Insulin resistance is a major characteristic of obesity and type 2 diabetes. A number of metabolically active tissues and several potential mechanisms have been implicated in the pathophysiology of insulin resistance, such as impaired GLUT4 translocation to the cell membrane and reduced skeletal muscle glucose uptake( Reference Tremblay, Lavigne and Jacques 1 ), elevated hepatic glucose production( Reference Brons, Jensen and Storgaard 2 ) and impaired β-cell function, which lead to reduced insulin secretion( Reference Defronzso 3 ). In addition to these well-described defects, there is emerging evidence to suggest that changes in the gut microbiota might also play an important role in the development of human metabolic disease, through a mechanism that is linked to increased gut permeability, metabolic endotoxaemia and systemic low-grade inflammation( Reference Cani, Amar and Iglesias 4 – Reference Serino, Luche and Gres 7 ).
A clear association has been demonstrated between metabolic disease and compositional changes in the gut microbiota, with a lower abundance of Firmicutes and a higher proportion of Bacteroidetes and Proteobacteria in type 2 diabetic patients when compared with non-diabetic controls( Reference Larsen, Vogensen and van den Berg 8 ). Similar results have been found in rodent studies in which insulin resistance is induced via short-term, high-fat, overfeeding( Reference Serino, Luche and Gres 7 ). In addition to altering the composition of the gut microbiota, high-fat diets have been shown to elevate systemic lipopolysaccharide (LPS) concentrations( Reference Amar, Burcelin and Ruidavets 9 , Reference Pendyala, Walker and Holt 10 ), whereas selective modification of the gut microbiota, through prebiotic supplementation, has been shown to reduce high-fat diet-induced metabolic endotoxaemia and lower intestinal permeability in obese diabetic mice( Reference Cani, Possemiers and van de Wiele 6 ). Furthermore, probiotic supplementation has been shown to improve glycaemic control and reduce metabolic endotoxaemia in diet-induced obese mice( Reference Naito, Yoshida and Makino 11 ). Therefore, prebiotic and/or probiotic supplementation may be a useful strategy to improve metabolic health and prevent diet-induced insulin resistance and type 2 diabetes in humans.
Consumption of probiotic yogurt has already been shown to reduce fasting blood glucose concentrations and glycosylated Hb levels in type 2 diabetic patients( Reference Ejtahed, Mohtadi-Nia and Homayouni-Rad 12 ), but whether or not probiotics can also prevent diet-induced insulin resistance in otherwise healthy subjects is not yet known. Therefore, we tested the hypothesis that 4 weeks of supplementation with probiotics (Lactobacillus casei Shirota (LcS)) would prevent insulin resistance induced by short-term, high-fat, overfeeding in healthy young males and females. In the present study, we provide novel evidence that probiotics preserve glycaemic control and prevent insulin resistance during a dietary challenge consisting of severe lipid overload, suggesting that probiotics might be useful in the fight against human metabolic disease.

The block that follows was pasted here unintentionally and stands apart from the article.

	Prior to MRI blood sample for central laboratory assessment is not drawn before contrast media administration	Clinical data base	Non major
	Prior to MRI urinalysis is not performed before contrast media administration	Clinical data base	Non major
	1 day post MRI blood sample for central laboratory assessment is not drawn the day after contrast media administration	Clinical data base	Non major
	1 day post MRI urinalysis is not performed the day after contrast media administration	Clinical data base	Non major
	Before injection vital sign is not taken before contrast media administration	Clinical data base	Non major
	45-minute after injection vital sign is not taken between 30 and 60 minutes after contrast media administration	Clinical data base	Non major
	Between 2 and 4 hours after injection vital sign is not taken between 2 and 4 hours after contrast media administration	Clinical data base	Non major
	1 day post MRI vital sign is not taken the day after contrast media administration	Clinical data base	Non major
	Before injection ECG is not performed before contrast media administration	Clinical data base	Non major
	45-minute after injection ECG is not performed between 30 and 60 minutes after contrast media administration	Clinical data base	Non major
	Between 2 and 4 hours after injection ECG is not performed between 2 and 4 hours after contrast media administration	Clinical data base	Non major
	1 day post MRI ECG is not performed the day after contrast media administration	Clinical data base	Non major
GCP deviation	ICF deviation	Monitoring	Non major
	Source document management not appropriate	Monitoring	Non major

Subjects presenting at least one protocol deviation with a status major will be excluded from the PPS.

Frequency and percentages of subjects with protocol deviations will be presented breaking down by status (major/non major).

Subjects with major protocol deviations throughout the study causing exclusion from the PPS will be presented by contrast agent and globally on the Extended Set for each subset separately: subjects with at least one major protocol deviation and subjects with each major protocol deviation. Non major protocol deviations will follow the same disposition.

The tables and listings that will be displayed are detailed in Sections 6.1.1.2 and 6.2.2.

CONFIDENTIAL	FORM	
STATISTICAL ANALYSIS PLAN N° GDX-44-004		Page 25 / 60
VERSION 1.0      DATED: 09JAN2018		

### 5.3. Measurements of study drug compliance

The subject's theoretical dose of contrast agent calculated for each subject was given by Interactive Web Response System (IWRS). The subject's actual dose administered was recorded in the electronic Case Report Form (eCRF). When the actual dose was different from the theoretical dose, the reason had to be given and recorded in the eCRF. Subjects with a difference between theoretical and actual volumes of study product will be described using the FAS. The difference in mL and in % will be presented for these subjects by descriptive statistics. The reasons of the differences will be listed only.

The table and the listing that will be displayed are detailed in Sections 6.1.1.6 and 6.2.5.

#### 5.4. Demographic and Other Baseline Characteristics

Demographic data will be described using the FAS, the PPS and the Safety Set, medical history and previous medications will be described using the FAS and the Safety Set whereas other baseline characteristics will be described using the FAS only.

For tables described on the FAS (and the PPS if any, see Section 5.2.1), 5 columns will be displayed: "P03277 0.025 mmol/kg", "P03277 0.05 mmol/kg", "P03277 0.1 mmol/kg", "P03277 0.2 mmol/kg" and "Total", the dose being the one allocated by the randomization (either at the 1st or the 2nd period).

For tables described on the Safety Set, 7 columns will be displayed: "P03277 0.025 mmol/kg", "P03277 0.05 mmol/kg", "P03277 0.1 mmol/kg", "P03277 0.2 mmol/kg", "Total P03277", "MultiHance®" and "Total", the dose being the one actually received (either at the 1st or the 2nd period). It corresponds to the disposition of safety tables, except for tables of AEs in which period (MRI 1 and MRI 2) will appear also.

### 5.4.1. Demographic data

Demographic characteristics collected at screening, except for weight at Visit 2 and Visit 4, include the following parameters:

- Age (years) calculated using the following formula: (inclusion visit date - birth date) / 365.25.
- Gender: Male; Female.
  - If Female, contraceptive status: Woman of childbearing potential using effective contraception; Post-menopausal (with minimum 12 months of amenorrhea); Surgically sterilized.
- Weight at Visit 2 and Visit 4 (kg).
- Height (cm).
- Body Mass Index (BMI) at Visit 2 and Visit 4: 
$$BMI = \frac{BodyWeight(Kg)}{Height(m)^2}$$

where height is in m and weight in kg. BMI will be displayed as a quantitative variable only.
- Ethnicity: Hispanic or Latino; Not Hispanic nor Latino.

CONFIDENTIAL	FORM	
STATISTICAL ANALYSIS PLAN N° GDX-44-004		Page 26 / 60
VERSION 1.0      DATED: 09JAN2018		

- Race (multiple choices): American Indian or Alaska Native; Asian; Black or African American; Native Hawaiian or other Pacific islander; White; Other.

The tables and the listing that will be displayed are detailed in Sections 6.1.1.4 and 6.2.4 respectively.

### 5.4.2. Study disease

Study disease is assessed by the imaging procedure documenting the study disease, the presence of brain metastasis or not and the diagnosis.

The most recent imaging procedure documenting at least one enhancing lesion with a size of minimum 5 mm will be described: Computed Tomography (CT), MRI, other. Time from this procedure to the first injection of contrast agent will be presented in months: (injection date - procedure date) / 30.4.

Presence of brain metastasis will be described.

A total of seventeen healthy subjects (fourteen males and three females; Table 1) volunteered for the present study. They were recruited from the student population and the local community. No payments or other incentives were made for participation. The sample size for the present experiment was estimated based on pilot data from our laboratory in which we observed a large decrease in insulin sensitivity after short-term, high-fat, overfeeding. The inclusion criteria required subjects to be physically active (exercising at least three times per week for more than 30 min at a time), non-smokers, free from cardiovascular or metabolic disease and not taking any medication, weight stable for at least 6 months, and with a normal BMI (18·5–24·9 kg/m2). Subjects were excluded from the study if they had taken any probiotic or prebiotic supplements within the previous 3 months. Due to the nature of the dietary intervention, vegetarians and vegans were excluded from the study. The present study was conducted according to the guidelines laid down in the Declaration of Helsinki, and all procedures involving human subjects were approved by the Loughborough University Ethics Committee for Human Participants. Written informed consent was obtained from all subjects.